The next emphasis, the Hindu canons lay on, is that taxes should be collected at a time and place most suited for the tax payers. Most of the analogies relating to taxes and which have been discussed above do focus on the element of convenience. This maxim is very akin to Adam Smith’s third canon, i.e. “every tax ought to be levied at the time and manner which is most likely to be convenient for the contributor to pay it”53.
The next maxim of Hindu taxation emphasises that a reasonable margin should always be left with the state exchequer after meeting the cost of tax collection. It appears that Kautilya was well seized of the reality and accordingly shaped his fiscal policy during the Mauryan period of Indian history. He advises the king in his Arthashastra to appoint trustworthy tax officials for collection purposes. He has gone to the extent of prescribing punishment to those tax collectors who were found indulged in siphoning state revenue54. This element of certainty in Hindu tax system compares to great extent with Adam Smith’s fourth and the last canon of taxation: “every tax ought to be so contrived as both to take out and to keep out of the pockets of the people as little as possible over and above what it brings into the public treasury of the state”55. The other aspect of the principle of economy, i.e. ‘production and consumption should not be hampered’, seems to be the guiding factor to Hindu thinkers on fiscal thoughts56.
Undoubtedly, the system of taxation as advocated by the Hindu thinkers is full of eloquent metaphors and similes. Let us pause for a while and examine, if the canons of taxation were in effect, in reality, as eloquent as they have been made in the scriptures? Can there be any comparison drawn with the modern theory of taxation? The fact is that there cannot be a rigid and accurate comparison of the Hindu canons. Only inferences to the extent of gist can be observed in almost all the sacred sayings of the Hindu law-givers. Thus, Mahabharata prescribes heavy taxation on the rich who enjoys maximum protection of the state57. This, however, meets to some extent Adam Smith’s first canon, i.e. ‘ability to pay tax’ but not the theory of progression. Some scholars find in Manu (ancient law-giver) that taxes were levied on income and not on capital and this they compare with the doctrine of progressive taxation58. But taxing income does not necessarily amount to increasing rate of taxes with the increase in income. However, the nearest similarity with the progressive taxation is seen in Medhatithi on Manu VII-128 who, in his commentary, states that there is no rule for fixing the taxes in the case of merchants’ profits and that where the profits are large, a higher rate may be applied59.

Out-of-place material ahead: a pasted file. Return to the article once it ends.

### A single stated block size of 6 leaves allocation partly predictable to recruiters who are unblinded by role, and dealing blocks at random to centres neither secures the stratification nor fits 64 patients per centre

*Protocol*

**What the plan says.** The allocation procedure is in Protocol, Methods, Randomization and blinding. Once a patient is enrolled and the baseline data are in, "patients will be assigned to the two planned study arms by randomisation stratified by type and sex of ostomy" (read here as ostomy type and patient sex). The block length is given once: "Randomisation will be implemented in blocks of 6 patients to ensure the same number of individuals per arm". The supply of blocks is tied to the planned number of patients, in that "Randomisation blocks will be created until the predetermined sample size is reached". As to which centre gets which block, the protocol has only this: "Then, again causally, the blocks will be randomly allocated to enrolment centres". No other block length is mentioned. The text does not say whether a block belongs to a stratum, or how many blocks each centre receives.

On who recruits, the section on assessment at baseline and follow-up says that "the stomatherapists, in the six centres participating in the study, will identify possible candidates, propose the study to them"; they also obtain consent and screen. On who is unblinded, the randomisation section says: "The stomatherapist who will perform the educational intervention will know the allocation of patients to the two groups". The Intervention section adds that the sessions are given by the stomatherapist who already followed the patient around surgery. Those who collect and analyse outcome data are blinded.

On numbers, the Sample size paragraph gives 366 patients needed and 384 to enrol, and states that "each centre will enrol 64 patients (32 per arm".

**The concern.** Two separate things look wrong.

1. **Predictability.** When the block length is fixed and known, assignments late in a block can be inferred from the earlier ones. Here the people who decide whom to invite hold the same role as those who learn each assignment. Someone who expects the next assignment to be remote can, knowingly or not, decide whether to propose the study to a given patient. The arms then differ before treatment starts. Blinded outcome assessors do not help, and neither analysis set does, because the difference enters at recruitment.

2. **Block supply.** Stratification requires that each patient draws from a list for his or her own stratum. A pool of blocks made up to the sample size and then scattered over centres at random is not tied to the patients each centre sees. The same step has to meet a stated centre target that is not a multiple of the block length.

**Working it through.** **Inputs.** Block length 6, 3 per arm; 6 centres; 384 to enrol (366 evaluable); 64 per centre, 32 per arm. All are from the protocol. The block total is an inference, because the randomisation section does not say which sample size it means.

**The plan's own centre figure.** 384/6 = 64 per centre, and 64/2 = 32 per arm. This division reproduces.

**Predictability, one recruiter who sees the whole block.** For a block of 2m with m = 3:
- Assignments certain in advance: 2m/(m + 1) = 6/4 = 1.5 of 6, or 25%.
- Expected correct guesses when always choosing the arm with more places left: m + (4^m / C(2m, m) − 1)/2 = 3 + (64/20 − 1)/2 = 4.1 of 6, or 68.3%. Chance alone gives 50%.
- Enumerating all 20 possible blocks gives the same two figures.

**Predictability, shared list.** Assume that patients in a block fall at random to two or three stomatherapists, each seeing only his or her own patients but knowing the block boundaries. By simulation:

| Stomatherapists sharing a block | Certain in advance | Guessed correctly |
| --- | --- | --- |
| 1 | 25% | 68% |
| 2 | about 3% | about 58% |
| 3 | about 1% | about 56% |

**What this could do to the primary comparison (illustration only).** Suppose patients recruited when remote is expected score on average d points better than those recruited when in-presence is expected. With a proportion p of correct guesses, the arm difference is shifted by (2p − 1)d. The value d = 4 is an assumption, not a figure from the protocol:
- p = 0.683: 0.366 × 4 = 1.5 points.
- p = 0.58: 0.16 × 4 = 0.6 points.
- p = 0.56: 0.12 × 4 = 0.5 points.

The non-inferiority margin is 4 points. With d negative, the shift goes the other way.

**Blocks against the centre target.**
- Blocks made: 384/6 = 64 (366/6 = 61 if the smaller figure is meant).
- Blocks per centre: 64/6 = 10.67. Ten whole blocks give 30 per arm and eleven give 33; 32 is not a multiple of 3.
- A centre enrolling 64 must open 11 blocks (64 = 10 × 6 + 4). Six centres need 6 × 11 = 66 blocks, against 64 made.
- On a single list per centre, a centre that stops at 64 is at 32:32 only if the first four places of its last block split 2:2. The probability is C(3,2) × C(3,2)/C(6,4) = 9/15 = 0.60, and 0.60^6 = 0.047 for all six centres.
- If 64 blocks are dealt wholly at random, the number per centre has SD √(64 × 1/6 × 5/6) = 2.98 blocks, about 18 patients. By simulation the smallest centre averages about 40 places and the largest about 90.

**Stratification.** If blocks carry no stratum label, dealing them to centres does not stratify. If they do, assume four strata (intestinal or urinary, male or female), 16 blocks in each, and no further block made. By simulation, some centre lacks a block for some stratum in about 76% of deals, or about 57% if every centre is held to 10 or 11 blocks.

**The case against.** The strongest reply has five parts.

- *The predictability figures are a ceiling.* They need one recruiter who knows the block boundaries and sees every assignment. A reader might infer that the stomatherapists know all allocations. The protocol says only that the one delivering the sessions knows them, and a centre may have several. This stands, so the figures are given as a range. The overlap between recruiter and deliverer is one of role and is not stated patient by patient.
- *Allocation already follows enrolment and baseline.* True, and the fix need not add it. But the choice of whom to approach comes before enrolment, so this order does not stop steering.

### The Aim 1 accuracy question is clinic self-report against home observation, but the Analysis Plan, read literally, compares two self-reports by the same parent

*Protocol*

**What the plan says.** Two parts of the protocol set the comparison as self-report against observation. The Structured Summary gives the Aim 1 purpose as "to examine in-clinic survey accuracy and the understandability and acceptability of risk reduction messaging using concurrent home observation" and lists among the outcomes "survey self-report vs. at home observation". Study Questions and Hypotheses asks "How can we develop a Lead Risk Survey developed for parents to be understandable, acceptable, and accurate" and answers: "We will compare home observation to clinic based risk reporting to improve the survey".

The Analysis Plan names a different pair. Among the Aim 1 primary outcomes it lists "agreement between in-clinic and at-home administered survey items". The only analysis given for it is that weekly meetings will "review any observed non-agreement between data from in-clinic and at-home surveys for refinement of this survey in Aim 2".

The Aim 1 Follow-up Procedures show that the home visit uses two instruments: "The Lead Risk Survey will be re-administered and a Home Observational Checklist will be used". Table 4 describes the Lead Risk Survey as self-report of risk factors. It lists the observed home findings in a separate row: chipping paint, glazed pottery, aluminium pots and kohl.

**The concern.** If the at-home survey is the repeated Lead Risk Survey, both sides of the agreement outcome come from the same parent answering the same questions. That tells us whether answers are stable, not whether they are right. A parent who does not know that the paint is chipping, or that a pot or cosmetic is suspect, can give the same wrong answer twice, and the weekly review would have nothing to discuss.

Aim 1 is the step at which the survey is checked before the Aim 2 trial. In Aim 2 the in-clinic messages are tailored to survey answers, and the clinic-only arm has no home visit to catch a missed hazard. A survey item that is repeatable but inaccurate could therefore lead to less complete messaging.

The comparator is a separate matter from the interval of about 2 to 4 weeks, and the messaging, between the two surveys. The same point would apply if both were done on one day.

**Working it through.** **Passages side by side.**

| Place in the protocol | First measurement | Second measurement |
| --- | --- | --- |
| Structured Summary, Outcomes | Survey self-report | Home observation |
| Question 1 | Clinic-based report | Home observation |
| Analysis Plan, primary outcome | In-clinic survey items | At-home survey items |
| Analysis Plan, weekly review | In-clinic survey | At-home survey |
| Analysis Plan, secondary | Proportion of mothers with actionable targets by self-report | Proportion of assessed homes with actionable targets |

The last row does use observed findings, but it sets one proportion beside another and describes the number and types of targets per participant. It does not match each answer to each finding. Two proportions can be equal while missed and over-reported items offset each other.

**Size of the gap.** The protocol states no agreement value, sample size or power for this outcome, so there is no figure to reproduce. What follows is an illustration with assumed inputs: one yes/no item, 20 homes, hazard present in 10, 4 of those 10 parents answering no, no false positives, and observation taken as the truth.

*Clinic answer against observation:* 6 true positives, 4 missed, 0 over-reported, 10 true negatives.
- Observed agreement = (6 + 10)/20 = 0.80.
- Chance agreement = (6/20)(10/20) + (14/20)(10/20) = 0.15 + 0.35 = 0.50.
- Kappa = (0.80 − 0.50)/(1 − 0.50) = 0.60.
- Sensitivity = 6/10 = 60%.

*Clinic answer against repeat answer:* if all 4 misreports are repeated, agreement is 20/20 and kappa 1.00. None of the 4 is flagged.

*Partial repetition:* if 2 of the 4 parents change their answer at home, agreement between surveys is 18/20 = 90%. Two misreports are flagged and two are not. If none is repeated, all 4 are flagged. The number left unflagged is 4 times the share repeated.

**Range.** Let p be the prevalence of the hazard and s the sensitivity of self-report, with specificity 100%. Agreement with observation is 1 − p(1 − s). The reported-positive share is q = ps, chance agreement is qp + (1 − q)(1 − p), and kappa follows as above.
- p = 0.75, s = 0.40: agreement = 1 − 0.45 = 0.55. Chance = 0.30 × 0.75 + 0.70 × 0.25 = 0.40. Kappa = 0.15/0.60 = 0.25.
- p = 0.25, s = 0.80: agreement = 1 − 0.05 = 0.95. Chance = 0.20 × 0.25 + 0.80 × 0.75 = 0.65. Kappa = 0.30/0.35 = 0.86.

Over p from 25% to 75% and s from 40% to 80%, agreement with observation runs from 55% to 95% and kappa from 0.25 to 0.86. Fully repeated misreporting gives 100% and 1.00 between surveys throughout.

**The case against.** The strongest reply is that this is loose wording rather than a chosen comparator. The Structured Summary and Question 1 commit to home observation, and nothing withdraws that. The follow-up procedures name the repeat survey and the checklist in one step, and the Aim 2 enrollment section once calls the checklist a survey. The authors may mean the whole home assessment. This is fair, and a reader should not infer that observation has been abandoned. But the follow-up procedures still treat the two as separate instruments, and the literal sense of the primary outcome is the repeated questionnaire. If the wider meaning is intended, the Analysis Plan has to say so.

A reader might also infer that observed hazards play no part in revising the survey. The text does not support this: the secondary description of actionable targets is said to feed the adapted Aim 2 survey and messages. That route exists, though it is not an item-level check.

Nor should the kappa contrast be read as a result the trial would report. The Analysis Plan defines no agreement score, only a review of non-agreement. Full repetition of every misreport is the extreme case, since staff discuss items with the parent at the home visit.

Sometimes, despite the canons of taxation sounding very high, quite opposites also happened and people suffered due to arbitrary and oppressive taxes. Jatakas and other sources of information like inscriptions and literary texts of the time shed light on how the subjects fled from their home to escape from tax collectors. However, this aspect of taxation, i.e. oppressive taxation, is out of the ambit of the present research paper and is proposed to be dealt in other article. For the present, it is suffice to conclude that the guiding principle before the fiscal thinkers in ancient India was that “it is not the heavily taxed realm which executes great deeds but the moderately taxed one”60. Though the Hindu canons are embedded with beautiful metaphors and similes and carried with them high ambitions and pious plans but in effect they were more in the nature of holy precepts than actually followed by the sovereign in his realm. In view of the real position and pious thoughts found moving not always together it is difficult to agree with those scholars who hold that “Hindu theory avoided the vulgar fallacy which looks upon taxation”61. Nevertheless the possibility of curbing such a tendency is not at all ruled out.